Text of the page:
Pediatric cataract, myopic astigmatism, familial exudative vitreoretinopathy and primary open-angle glaucoma co-segregating in a family.

Publications // Young Lab // Jan 01 2011

PubMed ID: 21850187

Author(s): Mackey DA, Hewitt AW, Ruddle JB, Vote B, Buttery RG, Toomes C, Metlapally R, Li YJ, Tran-Viet KN, Malecaze F, Calvas P, Rosenberg T, Guggenheim JA, Young TL. Pediatric cataract, myopic astigmatism, familial exudative vitreoretinopathy and primary open-angle glaucoma co-segregating in a family. Mol Vis. 2011;17:2118-28. Epub 2011 Aug 10. PMID 21850187

Journal: Molecular Vision, Volume 17, 2011

PURPOSE To describe an Australian pedigree of European descent with a variable autosomal dominant phenotype of: pediatric cortical cataract (CC), asymmetric myopia with astigmatism, familial exudative vitreoretinopathy (FEVR), and primary open-angle glaucoma (POAG).

METHODS Probands with CC, FEVR, and POAG were enrolled in three independent genetic eye studies in Tasmania. Genealogy confirmed these individuals were closely related and subsequent examination revealed 11 other family members with some or all of the associated disorders.

RESULTS Twelve individuals had CC thought to be of childhood onset, with one child demonstrating progressive lenticular opacification. One individual had severe retinal detachment while five others had dragged retinal vessels. Seven individuals had POAG. Seven individuals had myopia in at least one eye ≤-3 Diopters. DNA testing excluded mutations in myocilin, trabecular meshwork inducible glucocorticoid response (MYOC) and tetraspanin 12 (TSPAN12). Haplotype analysis excluded frizzled family receptor 4 (FZD4) and low density lipoprotein receptor-related protein 5 (LRP5), but only partly excluded EVR3. Multipoint linkage analysis revealed multiple chromosomal single-nucleotide polymorphisms (SNPs) of interest, but no statistically significant focal localization.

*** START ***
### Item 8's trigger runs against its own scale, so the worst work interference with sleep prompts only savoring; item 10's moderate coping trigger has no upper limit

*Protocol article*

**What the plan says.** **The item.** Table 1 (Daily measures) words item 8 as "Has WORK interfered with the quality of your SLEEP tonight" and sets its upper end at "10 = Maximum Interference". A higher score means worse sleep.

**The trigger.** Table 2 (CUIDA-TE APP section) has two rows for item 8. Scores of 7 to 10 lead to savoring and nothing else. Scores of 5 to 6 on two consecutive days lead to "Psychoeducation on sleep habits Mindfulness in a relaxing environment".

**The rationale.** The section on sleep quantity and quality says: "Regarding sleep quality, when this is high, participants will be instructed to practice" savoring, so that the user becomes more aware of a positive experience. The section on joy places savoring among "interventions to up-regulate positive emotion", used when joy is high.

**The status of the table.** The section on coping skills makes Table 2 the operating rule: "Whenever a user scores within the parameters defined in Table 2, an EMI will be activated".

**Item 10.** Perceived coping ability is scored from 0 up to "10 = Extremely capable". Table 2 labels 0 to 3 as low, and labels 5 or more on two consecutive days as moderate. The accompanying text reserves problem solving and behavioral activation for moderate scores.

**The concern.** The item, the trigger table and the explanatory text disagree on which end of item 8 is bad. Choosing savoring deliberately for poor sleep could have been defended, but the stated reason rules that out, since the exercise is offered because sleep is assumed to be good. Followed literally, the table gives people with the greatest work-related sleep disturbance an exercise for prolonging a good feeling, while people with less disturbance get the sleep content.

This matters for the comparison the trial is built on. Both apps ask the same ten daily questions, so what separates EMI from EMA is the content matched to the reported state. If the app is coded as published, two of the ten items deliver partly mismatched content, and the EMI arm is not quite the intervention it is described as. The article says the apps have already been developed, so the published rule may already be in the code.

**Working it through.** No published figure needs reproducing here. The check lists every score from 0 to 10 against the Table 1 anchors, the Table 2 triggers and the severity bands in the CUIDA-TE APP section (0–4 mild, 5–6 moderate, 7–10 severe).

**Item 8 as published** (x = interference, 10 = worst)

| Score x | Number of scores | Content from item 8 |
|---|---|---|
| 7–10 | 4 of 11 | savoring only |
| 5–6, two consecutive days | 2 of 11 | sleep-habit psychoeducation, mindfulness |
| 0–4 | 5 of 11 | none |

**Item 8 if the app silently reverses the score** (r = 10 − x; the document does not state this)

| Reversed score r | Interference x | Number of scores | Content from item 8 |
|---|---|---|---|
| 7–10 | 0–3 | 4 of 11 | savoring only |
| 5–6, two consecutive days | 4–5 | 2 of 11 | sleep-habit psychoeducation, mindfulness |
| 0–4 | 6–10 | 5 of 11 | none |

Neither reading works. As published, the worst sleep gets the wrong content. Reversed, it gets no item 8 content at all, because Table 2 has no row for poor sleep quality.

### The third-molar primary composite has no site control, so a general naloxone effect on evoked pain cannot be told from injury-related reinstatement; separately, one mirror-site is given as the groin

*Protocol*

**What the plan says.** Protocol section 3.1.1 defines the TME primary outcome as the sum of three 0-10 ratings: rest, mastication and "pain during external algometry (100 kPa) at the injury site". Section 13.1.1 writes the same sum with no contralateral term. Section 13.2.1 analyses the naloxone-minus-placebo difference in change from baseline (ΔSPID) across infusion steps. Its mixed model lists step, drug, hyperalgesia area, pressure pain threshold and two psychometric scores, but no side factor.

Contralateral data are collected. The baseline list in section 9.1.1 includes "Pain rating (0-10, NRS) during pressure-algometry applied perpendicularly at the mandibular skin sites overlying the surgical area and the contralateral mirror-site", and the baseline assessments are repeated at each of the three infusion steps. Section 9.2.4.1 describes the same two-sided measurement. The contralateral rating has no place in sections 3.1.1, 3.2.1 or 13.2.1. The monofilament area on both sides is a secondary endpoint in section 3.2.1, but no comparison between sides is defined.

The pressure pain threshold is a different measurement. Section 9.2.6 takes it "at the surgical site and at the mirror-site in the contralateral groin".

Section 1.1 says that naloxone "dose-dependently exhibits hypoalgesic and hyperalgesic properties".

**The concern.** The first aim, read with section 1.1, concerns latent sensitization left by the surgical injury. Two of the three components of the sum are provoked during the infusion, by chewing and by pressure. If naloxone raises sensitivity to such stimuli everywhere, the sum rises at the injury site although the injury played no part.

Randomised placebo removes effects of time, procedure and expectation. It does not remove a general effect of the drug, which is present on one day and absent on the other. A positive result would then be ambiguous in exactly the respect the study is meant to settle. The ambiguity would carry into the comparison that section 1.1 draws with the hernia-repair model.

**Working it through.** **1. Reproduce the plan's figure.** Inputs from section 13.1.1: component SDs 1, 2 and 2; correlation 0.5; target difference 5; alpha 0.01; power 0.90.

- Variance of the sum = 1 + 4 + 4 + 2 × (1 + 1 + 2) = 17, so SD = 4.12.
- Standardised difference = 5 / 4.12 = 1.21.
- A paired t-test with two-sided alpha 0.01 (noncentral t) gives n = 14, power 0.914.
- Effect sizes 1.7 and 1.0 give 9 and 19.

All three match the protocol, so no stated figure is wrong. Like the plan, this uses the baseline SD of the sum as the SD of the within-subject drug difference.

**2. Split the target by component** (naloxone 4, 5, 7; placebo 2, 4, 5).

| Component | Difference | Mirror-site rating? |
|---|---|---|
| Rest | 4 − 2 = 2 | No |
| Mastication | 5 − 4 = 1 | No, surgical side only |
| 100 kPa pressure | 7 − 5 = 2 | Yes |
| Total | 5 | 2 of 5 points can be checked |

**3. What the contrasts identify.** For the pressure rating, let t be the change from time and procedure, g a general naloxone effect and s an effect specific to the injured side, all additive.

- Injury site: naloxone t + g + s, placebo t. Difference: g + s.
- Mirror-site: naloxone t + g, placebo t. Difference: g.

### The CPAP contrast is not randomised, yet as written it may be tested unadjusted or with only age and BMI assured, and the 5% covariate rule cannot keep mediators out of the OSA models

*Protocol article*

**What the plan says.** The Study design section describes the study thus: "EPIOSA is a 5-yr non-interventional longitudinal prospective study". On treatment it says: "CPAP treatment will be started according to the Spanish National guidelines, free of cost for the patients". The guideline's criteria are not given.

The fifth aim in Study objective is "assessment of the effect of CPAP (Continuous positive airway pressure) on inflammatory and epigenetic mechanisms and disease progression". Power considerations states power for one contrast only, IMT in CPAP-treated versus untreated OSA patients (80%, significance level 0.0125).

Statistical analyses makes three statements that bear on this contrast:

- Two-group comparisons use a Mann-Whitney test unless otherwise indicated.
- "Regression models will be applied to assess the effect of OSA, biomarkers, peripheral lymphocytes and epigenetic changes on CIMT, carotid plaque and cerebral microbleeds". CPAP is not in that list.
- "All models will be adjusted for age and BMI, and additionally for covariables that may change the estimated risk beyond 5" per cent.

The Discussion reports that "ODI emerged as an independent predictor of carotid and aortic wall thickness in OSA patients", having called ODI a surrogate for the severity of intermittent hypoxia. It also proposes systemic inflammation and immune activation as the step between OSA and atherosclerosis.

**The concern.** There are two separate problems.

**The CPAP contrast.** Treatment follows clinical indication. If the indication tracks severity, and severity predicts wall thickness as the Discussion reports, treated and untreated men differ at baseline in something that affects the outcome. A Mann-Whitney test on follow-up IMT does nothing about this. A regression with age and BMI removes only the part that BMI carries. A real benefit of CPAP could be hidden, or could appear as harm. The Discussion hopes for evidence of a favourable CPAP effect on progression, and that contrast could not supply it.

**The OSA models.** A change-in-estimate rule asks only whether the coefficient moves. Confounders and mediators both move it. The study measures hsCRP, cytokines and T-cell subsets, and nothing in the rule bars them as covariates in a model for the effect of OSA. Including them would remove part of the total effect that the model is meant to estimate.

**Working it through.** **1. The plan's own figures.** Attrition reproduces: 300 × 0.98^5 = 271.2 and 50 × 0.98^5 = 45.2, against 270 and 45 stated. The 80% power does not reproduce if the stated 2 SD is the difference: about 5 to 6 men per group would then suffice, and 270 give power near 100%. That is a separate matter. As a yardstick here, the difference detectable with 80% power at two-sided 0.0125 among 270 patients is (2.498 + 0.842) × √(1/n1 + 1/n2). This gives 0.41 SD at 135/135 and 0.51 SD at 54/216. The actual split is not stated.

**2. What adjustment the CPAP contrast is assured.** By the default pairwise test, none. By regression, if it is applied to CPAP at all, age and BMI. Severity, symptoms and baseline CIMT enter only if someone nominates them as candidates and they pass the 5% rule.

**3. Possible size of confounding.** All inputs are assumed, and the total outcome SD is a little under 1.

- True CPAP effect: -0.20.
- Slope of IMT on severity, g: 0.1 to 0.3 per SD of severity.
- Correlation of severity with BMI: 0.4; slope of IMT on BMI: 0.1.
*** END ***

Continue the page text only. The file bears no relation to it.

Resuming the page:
CONCLUSIONS This unusual clustering of ophthalmic diseases suggests a possible single genetic cause for an apparently new cataract syndrome. This family’s clinical ocular features may reflect the interplay between retinal disease with lenticular changes and axial length in the development of myopia and glaucoma.